Chiropractic Definitions

Chiropractic Definitions


Chiropractic
deals primarily with the spine and its relationship to the health and
well-being of the individual. Chiropractic care utilizes conservative non-surgical
treatment and most commonly treats the neck and back. Chiropractic treatment
is also used with other areas of the body to facilitate better movement of the
upper extremities (e.g., shoulder, arm and hand) and the lower extremities (e.g.,
hip, leg and foot).

Diversified Technique is considered the most standard chiropractic manipulative
technique. Its objective is to restore proper movement and alignment of the
spine and treat joint dysfunction.

Gonstead Technique addresses all areas of subluxations or fixations to treat
a variety of conditions. This technique recognizes misalignments and increases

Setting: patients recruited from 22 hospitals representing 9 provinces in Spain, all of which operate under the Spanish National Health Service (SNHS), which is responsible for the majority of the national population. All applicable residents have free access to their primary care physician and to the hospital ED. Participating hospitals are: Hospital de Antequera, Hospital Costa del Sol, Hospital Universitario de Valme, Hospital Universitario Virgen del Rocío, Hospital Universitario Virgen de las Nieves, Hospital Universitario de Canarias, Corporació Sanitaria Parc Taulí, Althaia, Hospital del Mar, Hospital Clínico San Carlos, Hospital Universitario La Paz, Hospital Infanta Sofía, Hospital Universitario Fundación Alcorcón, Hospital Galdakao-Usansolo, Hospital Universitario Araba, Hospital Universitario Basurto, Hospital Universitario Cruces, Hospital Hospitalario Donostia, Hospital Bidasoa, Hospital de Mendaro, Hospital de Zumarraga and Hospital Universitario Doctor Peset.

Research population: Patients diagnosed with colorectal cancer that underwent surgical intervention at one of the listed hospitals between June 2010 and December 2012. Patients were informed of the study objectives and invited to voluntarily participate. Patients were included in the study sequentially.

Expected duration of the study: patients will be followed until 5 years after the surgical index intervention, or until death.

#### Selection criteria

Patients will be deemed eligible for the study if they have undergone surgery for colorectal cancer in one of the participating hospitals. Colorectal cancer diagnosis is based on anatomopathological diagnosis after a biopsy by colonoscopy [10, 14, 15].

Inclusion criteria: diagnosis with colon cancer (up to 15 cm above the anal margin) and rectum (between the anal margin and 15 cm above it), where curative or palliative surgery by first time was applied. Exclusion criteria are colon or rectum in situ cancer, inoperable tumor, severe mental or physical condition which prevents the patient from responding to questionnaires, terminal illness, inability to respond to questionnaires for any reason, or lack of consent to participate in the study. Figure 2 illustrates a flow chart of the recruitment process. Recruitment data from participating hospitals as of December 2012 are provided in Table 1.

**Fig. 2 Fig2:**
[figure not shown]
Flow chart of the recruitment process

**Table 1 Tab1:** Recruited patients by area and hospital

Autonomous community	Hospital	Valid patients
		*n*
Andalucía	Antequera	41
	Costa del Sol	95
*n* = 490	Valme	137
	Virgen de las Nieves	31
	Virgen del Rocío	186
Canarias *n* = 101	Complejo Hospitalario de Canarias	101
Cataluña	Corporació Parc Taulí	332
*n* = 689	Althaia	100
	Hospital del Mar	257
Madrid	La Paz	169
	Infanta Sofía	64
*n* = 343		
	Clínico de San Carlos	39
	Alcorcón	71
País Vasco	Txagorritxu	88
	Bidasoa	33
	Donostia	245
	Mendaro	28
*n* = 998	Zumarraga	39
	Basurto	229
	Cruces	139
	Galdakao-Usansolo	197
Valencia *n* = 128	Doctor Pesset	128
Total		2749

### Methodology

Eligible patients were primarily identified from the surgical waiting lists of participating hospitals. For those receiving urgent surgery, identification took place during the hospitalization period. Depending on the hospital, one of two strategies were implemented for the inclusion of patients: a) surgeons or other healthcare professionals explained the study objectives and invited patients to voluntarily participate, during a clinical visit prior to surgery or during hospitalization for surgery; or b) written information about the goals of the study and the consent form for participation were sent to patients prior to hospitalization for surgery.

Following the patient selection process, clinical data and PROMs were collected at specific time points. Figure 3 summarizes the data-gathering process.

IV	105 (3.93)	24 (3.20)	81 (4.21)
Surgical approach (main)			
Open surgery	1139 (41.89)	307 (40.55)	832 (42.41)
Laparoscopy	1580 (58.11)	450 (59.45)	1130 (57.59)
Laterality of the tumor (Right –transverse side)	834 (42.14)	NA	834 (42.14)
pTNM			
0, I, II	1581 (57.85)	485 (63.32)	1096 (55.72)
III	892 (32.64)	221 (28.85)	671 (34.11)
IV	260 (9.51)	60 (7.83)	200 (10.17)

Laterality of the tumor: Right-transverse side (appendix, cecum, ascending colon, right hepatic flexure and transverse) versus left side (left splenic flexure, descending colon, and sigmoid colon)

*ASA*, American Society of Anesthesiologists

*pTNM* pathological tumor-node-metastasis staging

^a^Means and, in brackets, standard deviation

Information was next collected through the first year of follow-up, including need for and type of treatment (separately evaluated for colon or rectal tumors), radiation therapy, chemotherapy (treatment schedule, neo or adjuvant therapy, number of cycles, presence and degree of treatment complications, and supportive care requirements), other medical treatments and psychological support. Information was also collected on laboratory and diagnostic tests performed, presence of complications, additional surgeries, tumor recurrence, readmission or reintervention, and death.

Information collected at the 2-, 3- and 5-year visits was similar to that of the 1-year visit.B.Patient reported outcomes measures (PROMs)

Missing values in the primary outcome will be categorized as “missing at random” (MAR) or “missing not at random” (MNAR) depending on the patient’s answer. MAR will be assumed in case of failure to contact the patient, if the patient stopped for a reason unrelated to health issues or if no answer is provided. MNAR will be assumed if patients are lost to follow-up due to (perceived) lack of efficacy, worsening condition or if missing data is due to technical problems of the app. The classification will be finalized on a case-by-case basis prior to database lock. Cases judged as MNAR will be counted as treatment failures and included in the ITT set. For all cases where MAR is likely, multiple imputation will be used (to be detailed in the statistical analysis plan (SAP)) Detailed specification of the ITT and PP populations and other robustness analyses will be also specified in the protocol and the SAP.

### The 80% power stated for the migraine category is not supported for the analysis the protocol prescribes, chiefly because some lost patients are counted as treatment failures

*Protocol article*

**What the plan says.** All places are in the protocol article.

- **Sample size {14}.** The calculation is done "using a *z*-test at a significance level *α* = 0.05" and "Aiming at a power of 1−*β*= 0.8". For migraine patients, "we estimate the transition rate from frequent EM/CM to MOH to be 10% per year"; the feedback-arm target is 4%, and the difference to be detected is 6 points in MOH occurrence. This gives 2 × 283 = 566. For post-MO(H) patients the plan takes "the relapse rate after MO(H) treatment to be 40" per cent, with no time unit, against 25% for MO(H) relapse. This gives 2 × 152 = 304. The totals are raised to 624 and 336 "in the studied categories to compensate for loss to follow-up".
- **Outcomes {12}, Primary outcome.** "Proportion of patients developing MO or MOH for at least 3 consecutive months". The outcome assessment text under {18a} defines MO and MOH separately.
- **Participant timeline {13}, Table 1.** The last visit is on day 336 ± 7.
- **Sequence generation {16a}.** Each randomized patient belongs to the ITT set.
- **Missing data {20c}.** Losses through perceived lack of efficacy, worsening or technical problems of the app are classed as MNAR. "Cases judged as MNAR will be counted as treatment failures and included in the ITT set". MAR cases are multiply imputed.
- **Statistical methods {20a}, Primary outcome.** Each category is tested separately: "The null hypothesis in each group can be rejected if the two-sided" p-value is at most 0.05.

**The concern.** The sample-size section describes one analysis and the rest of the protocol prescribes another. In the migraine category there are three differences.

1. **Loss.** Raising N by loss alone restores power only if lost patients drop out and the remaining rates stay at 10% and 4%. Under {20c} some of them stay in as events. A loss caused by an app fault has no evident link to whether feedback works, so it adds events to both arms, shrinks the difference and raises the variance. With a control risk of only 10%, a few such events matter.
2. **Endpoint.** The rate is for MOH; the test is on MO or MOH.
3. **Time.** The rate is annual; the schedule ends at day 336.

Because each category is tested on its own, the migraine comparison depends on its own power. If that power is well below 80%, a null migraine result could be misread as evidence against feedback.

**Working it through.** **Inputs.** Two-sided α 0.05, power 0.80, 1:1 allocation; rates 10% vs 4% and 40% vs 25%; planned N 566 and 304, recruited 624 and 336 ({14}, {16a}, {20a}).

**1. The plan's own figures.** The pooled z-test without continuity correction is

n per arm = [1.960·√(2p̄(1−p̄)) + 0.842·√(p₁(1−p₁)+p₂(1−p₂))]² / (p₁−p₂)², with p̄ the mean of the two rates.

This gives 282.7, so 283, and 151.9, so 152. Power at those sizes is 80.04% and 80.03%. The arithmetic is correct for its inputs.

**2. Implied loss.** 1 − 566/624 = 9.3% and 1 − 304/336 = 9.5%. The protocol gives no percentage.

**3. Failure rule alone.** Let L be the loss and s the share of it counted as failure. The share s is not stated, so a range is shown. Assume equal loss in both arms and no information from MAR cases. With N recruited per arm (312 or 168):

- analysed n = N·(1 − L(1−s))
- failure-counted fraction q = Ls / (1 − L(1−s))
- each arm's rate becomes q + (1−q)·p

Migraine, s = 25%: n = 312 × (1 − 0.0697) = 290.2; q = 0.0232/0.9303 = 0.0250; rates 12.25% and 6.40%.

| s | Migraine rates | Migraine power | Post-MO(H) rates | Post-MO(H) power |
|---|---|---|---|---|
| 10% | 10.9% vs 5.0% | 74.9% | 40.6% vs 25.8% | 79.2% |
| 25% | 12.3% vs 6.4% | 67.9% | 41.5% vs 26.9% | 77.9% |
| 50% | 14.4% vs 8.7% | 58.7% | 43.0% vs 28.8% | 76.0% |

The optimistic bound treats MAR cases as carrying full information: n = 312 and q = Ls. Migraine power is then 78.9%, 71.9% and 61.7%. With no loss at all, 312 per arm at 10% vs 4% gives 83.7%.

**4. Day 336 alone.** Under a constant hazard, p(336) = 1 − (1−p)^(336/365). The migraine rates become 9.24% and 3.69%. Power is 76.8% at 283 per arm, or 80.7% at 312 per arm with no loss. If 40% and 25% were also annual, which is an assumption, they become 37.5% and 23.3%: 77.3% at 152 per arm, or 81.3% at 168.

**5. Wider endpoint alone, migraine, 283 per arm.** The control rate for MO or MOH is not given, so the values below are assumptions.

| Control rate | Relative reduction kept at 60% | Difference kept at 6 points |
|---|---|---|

muscle and joint mobility by applying different levels of pressure. Usually the
patient is seated in a chair for the chiropractor to adjust specific neck problems.
The lower back is treated by having the patient lie on his/her side or stomach on a
chiropractic table.

Motion Palpation is a hand technique a chiropractor uses to determine if the
vertebrae are properly aligned.

Myofascial Release is a manipulative treatment that attempts to release tension
in the fascia or connective tissue due to inflammation, poor posture, or trauma.
Points of restriction in the fascia can place pressure on nerves and muscles
causing chronic pain.

Side Posture is a position that uses a firm, quick thrust that the chiropractor
applies to a misaligned vertebra. This occurs while the patient is on his/her side.

Thompson Technique is a method that involves the completion of a leg check
analysis, which compares the length of the legs. The chiropractor determines
the type of misalignment and in turn adjusts the spine using a combination of
multiple thrusts on various joints. This technique uses a "drop table" for
adjustment. A gentle thrust is applied to the targeted area setting a drop piece
in motion. This in turn manipulates and adjusts a specific targeted joint or tissue
area.